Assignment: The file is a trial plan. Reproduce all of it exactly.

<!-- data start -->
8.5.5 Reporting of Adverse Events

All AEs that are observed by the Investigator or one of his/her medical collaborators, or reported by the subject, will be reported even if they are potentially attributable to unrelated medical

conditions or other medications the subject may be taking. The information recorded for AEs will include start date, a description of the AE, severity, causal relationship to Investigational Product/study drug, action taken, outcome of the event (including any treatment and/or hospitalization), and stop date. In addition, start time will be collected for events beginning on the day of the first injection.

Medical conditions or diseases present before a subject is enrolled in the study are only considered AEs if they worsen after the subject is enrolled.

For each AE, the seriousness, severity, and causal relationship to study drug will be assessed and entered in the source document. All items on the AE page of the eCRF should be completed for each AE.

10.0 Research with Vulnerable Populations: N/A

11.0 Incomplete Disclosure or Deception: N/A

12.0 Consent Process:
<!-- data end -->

8.5.5 Reporting of Adverse Events

All AEs that are observed by the Investigator or one of his/her medical collaborators, or reported by the subject, will be reported even if they are potentially attributable to unrelated medical

conditions or other medications the subject may be taking. The information recorded for AEs will include start date, a description of the AE, severity, causal relationship to Investigational Product/study drug, action taken, outcome of the event (including any treatment and/or hospitalization), and stop date. In addition, start time will be collected for events beginning on the day of the first injection.

Medical conditions or diseases present before a subject is enrolled in the study are only considered AEs if they worsen after the subject is enrolled.

For each AE, the seriousness, severity, and causal relationship to study drug will be assessed and entered in the source document. All items on the AE page of the eCRF should be completed for each AE.

10.0 Research with Vulnerable Populations: N/A

11.0 Incomplete Disclosure or Deception: N/A

12.0 Consent Process: